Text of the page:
As regards the mechanism for ensuring that the food actually becomes available to the poor, I would like to mention that the controversy is exactly the same as I mentioned last Friday while presenting my Private Member's Bill on Socialism. The controversy is precisely between the Arrow's Theorem, which says that no collective kind of organisation is possible, and the Amartya Sen's theory that at least in respect of hunger, education, health and similar other things, the Government has a role to play. And here it is being argued that the Government would have a role to play, and, in Amartya Sen's terms, it will have to be an efficient State action in favour of the poor in order to ensure public distribution. Now, the problem, Sir, is that an efficient public distribution is a contradiction in term; it doesn’t exist. And so many people have spoken here, so many people have pointed out that there is a lot of diversion of food grains, diversion of kerosene, and every possible method, modus operandi of corruption and diversion is used in the system of Public Distribution. This was understood very early in the 1950's by the great Rafi Ahmed Kidwai, who, even in those days, as early as 1951, when we had not really attained food self-sufficiency, advised that the rationing system should be scrapped. Unfortunately, at that time, the Food Corporation of India and the Rationing System had become such a vast vested interest that they did not allow late Rafi Ahmed Kidwai to have his own way, and, therefore, we continued to have the Public Distribution System in different forms.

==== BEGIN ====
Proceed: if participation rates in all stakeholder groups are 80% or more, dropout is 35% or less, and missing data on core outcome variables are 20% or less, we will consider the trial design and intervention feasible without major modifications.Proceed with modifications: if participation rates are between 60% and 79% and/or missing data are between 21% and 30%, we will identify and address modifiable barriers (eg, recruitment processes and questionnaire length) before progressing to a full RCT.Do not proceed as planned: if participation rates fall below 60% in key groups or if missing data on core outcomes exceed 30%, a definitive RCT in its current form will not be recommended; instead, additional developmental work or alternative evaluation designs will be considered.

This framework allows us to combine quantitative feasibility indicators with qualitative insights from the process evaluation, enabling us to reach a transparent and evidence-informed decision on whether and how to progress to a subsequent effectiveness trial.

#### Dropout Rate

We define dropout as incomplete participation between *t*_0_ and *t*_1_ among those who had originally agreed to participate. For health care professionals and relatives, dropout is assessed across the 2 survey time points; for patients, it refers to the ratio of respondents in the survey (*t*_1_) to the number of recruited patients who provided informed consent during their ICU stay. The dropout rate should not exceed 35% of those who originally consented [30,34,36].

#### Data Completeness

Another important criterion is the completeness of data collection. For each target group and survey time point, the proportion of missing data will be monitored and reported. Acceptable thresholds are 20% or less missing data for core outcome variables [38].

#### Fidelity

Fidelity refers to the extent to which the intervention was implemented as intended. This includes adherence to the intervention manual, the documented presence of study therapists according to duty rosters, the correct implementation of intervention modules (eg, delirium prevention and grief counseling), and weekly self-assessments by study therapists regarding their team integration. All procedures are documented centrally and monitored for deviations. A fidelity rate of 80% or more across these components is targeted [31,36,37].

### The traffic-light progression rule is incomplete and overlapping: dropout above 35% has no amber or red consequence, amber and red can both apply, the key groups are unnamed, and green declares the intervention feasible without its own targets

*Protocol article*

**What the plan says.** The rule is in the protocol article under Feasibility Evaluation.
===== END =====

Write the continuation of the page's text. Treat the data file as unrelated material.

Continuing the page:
After 1997, we are talking of a Targeted Public Distribution System. Now, when it is targeted, I was wondering why is it that we, who in the case of reservation of posts or reservation in jobs or reservation in educational institutions, consider Scheduled Castes and Scheduled Tribes as the nodal backward classes and refuse to accept the economic criteria for reservation?